AI Industry

Is the Fashion World Ready for AI-Designed Dresses?

It's a fanciful little one-piece in shimmering green and aquamarine with bold fuschia shoulder accents — perfect for a night out on the town. Is this a new dress from a Milan or Tokyo collection? Nope, it was designed by an AI-powered machine, and produced by a couple of MIT graduates.

It’s a fanciful little one-piece in shimmering green and aquamarine with bold fuschia shoulder accents — perfect for a night out on the town. Is this a new dress from a Milan or Tokyo collection? Nope, it was designed by an AI-powered machine, and produced by a couple of MIT graduates.

Pinar Yanardag and Emily Salvador recently launched their fashion brand Coven.ai, aiming to reimagine dress design with the help of an artificial intelligence technique called Generative Adversarial Networks (GANs).

Pattern drafting is the first and most important step in dressmaking. Designers typically start with a general sketch on paper; add styles, elements and colors; revise and refine everything; and finally deliver their design to dressmakers. Coven.ai accelerates this time-consuming and labour-intensive process by having GANs automatically generate pattern designs.

The company’s AI algorithms have so far produced two designs: the shimmering party dress and a more formal black number with pointy shoulders, an asymmetrical neck and a single bell sleeve.

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Emily Salvador models her company’s AI-generated dresses

The Coven.ai team first trained an AI model to randomly generate thousands of sewing patterns; then selected a few designs based on their tastes; and finally assembled fabrics and other materials to realize the design.

At the heart of the process is StyleGAN (Style-based Generative Adversarial Network), an AI algorithm NVIDIA introduced last year that has filled the internet with those highly convincing fake images of human faces, cats, landscapes and so on. StyleGAN represents an alternative generator architecture that draws insights from style transfer techniques. The algorithm can learn and separate different aspects of an image unsupervised; and enables intuitive, scale-specific control of the synthesis. To train StyleGAN so it can learn how to synthesize new dress designs, the Coven.ai team built a dataset of nearly 30,000 high-resolution dress patterns downloaded from 10 websites.

The inspiration for Coven.ai came from How To Make Almost Anything, a popular MIT course that Yanardag and Salvador attended last summer. The course provides a hands-on introduction to cutting-edge technologies — 3D printing, laser cutting, electronics, and more — for designing and fabricating smart systems.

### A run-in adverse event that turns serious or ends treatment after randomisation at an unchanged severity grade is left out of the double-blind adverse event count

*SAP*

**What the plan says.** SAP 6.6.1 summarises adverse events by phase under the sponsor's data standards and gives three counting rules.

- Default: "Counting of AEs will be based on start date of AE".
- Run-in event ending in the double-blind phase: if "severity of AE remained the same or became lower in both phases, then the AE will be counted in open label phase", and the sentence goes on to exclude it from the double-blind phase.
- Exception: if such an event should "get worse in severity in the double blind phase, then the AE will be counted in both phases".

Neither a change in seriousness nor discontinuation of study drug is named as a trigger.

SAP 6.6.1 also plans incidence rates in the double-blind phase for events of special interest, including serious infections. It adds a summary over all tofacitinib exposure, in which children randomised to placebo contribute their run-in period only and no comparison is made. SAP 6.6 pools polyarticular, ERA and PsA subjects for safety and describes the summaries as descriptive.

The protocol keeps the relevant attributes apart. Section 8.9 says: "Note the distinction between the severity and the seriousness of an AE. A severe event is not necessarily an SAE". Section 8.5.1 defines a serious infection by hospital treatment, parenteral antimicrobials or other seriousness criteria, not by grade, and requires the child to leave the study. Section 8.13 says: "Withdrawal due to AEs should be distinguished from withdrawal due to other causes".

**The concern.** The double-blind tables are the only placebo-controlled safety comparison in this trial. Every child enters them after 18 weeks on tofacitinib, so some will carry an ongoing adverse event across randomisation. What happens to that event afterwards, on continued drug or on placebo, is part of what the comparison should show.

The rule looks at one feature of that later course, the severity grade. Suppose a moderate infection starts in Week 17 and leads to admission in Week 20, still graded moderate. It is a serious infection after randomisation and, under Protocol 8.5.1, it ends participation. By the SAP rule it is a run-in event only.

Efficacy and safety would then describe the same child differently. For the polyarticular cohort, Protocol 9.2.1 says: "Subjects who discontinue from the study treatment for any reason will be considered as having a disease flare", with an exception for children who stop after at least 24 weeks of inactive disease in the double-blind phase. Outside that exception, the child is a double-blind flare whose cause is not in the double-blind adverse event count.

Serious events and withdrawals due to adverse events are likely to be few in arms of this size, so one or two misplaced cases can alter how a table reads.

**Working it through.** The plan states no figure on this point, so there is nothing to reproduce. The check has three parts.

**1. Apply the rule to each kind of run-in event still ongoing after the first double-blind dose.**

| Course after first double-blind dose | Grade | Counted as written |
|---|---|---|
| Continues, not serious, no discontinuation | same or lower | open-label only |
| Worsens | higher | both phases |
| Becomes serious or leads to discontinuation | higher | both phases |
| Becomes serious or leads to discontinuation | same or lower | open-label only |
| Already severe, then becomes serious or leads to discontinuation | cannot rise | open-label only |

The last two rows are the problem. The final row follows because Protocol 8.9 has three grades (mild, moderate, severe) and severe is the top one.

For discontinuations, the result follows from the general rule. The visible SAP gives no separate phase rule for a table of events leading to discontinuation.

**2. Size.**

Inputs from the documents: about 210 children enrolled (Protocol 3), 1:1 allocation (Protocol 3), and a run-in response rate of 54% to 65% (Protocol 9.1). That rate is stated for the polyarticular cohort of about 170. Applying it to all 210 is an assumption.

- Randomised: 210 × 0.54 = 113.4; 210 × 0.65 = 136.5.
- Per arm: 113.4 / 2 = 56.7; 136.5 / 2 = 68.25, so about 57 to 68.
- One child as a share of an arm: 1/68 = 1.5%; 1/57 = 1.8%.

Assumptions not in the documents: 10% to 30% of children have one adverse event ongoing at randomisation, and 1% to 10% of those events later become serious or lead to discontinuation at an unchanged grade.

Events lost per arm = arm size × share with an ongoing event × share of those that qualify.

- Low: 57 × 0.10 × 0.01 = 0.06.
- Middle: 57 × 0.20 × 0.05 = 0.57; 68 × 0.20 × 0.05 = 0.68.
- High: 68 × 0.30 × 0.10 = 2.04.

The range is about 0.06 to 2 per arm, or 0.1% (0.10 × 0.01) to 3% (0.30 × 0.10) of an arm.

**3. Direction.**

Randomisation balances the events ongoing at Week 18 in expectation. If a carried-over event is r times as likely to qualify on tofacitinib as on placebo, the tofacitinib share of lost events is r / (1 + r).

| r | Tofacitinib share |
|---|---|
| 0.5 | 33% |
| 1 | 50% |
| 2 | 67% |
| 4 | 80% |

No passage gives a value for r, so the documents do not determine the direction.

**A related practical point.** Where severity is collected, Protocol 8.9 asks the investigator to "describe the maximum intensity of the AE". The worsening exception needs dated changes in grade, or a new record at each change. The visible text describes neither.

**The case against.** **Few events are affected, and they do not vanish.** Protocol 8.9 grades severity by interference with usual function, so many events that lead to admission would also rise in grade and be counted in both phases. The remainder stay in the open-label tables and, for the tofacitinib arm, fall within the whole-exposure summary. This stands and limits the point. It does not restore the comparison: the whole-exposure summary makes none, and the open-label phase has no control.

A former postdoctoral associate at MIT Media Lab with extensive experience in machine learning, Yanardag initiated the project How To Generate Almost Anything to create novel pizza recipes, songs, dresses, perfumes, screenplays, graffiti, and even viruses — all using AI algorithms. Encouraged by the results, Yanardag and Salvador decided to focus the process on dresses, believing AI-powered fashion could have potential.

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Human-AI collaborative fashion designs made by Agnes Cameron from How To Generate Almost Anything.

Coven.ai has thus far produced 100 affordable AI-designed dresses, and are planning to launch a kickstarter campaign for fundraising. The company also wants to enable the creation of personalized dresses based on individual customer taste. “We are working on adopting StyleGAN and adding personalization directly as a feedback loop to the algorithm so that the stuff it is generating will be automatically designed to fit your style,” says Yanardag.

The creation of Coven.ai was not intended to replace fashion designers. Yanardag says Coven.ai is considering building an AI tool that could help reduce fashion designers’ workloads, for example by automatically previewing a wide range of patterns and styles in a particular design, etc. The Coven.ai team has also collected a number of 1920s Bergdorf Goodman sketches from the Metropolitan Museum of Art’s internet archive and used these to produce regenerated dress designs using style transfer, an AI technique for recomposing images in the style of other images.

Eugena Delman, founder of New York fashion business AVA James, seconds the idea that AI can find a fit in fashion: “From a process perspective, if we could also automate the pattern or the fit process, we would love that as well. Pattern development is not cheap and it feels like getting the fit right should be automated… Utilizing AI as part of our creative process … could also generate designs that have never been done before, which is really exciting,” Delman told Synced.

Yanardag and Salvador say the main challenge they are facing is their non-fashion backgrounds. A fashion line needs more than just appealing designs to build a lasting business — effective manufacturing, retailing, marketing, and of course fundraising also play key roles. To hone these skills Yanardag has been attending fashion school on weekends and is seeking talents with fashion business experience.

The pair speculate that one reason AI has yet to be deployed in fashion may be because the tech field is highly male-dominated — something Yanardag says they’d like to change: “We want to be role models in this area, showcase these kinds of technologies and hopefully you know, inspire some other humans!”


Journalist: Tony Peng | Editor: Michael Sarazen

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